A new semester is underway, and for many graduates-to-be that means the end of a 120 credit journey. Was it accomplished in four years? Six? It’s easy to be confused on what counts as a full-time load and what is necessary to graduate on time.
Generally, students are ready to graduate after four years and 120 credits. That is, if they took on a full-time load of classes. Yet this is where the waters become murky. What exactly is a full-time load? Under financial aid guidelines, it’s 12 credits per semester.
At this rate, however, a student needs 10 semesters or five years to graduate.
Where does this disconnect of information and ideas come from? Why is 12 credits considered full time if it’s not enough to get students to graduate in four years as expected? Should 15 credits be the minimum full time requirement, and 12 be considered part time?
According to Shyanna Reyes in the Student Resource Center, “it’s hard to generalize” the amount of time needed for every student to graduate. Reyes explains how every students’ experience at WSU Vancouver is different. Some majors have a set schedule at the beginning of their collegiate career while other students transfer credits from AP Classes, Clark College or other programs.
The journey towards that goal varies based on a student’s academic interest. The semester of a mechanical engineer is extremely different than that of a student studying strategic communication. Despite the differences, one thing that remains the same is the number credits needed to obtain a degree.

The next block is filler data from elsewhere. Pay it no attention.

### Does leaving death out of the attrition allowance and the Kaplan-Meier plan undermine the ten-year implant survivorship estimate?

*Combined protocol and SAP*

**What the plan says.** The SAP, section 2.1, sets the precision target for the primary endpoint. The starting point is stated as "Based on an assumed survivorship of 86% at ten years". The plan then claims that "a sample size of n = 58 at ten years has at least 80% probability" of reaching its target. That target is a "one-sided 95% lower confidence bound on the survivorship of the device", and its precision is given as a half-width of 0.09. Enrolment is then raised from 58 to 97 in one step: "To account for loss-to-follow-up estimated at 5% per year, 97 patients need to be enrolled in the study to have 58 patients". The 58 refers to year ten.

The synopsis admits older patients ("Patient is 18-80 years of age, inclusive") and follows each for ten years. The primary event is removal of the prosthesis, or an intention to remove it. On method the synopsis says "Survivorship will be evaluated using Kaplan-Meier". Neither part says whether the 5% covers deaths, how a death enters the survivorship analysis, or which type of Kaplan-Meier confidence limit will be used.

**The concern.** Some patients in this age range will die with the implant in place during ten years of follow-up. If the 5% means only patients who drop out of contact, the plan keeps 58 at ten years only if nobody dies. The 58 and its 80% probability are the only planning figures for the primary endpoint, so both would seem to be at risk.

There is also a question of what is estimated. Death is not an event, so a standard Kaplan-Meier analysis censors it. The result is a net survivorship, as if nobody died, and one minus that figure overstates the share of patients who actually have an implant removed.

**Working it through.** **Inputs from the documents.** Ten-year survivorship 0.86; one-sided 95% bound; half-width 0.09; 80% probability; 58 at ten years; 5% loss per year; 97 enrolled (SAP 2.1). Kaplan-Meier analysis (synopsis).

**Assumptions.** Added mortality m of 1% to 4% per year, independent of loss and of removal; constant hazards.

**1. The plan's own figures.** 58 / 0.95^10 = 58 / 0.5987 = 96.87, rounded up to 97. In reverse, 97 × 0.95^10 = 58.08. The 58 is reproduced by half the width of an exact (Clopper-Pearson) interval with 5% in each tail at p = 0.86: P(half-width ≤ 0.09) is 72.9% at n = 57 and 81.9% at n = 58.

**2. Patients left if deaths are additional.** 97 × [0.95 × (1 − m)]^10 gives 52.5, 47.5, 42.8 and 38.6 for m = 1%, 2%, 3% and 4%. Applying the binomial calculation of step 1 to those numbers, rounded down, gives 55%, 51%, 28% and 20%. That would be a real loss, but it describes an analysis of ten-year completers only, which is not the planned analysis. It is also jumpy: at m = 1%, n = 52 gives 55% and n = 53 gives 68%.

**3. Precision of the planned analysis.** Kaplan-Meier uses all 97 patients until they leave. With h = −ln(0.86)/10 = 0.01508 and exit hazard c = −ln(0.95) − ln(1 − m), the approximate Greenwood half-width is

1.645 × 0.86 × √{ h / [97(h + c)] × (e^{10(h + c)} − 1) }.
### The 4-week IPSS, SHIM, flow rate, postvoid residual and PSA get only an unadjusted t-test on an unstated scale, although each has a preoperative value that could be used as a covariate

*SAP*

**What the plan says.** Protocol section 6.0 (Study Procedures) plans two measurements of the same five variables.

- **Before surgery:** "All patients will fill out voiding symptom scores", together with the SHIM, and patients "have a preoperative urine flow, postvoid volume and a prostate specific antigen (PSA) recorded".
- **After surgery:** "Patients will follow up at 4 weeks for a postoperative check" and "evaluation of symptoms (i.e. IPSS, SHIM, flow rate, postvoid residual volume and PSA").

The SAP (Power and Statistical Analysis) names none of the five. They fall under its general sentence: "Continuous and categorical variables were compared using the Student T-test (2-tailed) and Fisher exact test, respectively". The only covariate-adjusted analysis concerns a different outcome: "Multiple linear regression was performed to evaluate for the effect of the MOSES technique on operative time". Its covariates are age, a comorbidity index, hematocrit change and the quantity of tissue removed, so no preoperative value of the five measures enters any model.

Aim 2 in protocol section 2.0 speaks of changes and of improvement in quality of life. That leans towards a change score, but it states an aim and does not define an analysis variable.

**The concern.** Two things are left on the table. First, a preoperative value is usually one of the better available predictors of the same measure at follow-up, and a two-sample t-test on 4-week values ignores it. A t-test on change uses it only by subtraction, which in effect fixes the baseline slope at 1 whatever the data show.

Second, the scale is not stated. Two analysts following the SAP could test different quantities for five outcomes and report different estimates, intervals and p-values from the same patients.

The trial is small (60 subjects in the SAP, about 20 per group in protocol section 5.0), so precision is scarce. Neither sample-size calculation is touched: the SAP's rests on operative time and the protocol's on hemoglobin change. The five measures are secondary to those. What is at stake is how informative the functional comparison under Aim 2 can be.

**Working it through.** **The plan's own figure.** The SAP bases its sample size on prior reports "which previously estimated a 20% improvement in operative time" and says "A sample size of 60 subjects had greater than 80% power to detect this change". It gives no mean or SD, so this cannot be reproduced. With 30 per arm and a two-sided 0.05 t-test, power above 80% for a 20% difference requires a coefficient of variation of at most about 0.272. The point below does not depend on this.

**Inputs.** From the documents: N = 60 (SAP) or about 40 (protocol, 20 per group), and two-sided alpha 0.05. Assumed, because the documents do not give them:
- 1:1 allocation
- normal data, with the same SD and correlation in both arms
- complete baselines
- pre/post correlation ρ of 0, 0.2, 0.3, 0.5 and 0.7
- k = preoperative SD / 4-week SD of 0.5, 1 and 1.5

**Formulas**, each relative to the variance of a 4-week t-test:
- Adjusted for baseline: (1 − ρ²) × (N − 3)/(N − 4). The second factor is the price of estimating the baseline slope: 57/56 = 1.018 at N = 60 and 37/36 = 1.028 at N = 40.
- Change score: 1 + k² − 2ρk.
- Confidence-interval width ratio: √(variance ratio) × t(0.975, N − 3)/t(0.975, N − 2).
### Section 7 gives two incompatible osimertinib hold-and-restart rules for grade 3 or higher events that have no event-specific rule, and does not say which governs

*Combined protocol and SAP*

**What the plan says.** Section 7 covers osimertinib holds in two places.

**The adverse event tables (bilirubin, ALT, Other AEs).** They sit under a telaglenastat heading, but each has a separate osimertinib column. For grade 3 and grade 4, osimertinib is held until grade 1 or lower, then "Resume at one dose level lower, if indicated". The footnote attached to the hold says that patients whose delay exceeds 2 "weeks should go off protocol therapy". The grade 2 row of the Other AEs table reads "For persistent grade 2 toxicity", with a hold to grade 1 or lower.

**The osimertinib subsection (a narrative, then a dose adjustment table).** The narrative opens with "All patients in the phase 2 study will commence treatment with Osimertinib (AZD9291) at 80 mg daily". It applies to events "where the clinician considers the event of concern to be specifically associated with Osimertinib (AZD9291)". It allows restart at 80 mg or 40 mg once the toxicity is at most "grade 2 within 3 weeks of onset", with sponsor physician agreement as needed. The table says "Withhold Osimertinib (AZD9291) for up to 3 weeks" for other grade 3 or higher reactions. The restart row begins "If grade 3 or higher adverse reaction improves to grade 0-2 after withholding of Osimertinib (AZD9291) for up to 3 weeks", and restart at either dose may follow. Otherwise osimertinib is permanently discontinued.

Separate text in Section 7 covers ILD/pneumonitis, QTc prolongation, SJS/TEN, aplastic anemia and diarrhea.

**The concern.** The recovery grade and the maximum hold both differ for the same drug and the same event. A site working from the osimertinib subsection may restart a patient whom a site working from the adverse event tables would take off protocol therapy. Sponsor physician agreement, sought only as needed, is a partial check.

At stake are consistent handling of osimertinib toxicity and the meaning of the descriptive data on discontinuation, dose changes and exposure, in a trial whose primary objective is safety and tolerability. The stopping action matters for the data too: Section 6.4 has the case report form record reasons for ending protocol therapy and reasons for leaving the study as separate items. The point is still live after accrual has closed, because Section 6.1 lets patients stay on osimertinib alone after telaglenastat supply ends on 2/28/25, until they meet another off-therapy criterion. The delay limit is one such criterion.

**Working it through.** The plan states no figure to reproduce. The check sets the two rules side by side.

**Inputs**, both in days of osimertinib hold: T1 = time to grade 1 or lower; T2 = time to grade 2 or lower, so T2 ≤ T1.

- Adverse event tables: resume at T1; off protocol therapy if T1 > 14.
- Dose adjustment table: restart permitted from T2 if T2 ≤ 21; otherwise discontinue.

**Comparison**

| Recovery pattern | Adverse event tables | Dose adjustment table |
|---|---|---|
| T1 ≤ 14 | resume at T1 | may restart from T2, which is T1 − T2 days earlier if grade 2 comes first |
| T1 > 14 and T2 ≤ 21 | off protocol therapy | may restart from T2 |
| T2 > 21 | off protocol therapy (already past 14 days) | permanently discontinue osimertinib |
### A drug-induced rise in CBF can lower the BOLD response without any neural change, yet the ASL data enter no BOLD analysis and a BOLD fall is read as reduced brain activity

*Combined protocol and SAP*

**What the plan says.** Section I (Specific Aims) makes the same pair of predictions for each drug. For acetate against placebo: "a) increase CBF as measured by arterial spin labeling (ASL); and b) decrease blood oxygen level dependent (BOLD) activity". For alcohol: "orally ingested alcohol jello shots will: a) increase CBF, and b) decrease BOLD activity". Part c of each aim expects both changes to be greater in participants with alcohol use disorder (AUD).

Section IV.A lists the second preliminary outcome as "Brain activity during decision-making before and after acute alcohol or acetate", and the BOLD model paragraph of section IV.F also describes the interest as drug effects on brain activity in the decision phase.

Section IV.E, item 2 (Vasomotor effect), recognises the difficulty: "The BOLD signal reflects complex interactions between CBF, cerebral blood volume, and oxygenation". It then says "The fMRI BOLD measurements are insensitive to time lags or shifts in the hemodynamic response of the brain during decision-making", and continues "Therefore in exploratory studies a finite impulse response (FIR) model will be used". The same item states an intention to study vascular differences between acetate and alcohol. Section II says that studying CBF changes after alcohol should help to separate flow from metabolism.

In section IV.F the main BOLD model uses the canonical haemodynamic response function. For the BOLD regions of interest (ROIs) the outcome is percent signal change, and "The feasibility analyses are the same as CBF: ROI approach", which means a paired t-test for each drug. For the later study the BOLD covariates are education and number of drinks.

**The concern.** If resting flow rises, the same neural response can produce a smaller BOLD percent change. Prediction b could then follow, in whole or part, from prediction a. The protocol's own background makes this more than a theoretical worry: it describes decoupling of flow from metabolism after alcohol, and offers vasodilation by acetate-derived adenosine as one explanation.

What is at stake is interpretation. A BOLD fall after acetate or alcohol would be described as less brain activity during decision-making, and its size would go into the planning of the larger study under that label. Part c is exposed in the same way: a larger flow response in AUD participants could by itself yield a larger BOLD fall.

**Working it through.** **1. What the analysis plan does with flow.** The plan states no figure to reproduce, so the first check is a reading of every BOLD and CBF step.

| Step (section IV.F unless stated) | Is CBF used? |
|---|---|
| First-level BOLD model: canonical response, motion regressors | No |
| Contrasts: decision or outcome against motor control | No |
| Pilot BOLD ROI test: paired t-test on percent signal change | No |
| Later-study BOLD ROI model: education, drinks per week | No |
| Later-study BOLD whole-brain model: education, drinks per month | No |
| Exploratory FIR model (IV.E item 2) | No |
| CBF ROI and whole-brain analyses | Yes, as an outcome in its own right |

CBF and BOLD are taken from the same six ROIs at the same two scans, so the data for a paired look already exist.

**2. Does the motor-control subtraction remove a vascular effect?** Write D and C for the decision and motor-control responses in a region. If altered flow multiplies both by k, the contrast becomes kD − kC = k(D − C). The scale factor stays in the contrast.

Along with the difficulty of generalizing due to the complexity of different degree requirements, the Vancouver campus faces another obstacle. “Our students have more commitments,” explained Student Resource Center Manager, Bill Stahley. As a commuter campus, WSU Vancouver is a university with a diverse academic population.
According to the WSU Vancouver website fact sheet, the average student age on the Vancouver campus is 26, with first generation students occupying 44 percent of the student population and the average new transfer GPA is a 3.20.
These facts alone suggest a variety of reasons as to why advisors may not be inclined to recommend 15 credits. Stahley expanded on the idea of how starting with a low amount of credits is a way of easing into academic responsibilities.
“A lot of students pick our campus because they are able to keep their jobs. They’ve got their family commitments. All these other things they are trying to balance and school is just another important priority.”
Although there may be a financial advantage to taking more credits, such as more financial aid if a student is at or above full time, it isn’t going to be as easy with a full-time job and family. This idea contributes heavily to the timeline towards graduation. For some, attending full time is not possible when contributing factors are considered. For others who may live at home with no children or job, 17 credits may be a feasible option.
Stahley also mentioned a two credit course that is new to the Vancouver campus. The class, University 104, is intended to act as a “major exploration” course and a way of helping students decide on a major early on in their undergraduate journey. Taking a class like this can help students get a taste of an area of study, and adds an additional two credits to their transcripts.
Starting with a smaller credit load doesn’t necessarily put students too far back, Stahley says. “There are a number of four credit classes. If you start out with 13 and then you have a couple of 16 credit semesters, you’re right back on track.”
“In terms of an advising practice, we’re really on the side of the students to find out what pace works for them. We just want students to be successful,” Stahley says. If that means taking less courses in order to be more successful over a longer period of time, then that’s what it takes.
Congratulations to everyone starting their last semester. You’re just a few credits away from that 120 goal.
For more information on credits and graduation dates, contact an advisor from your department.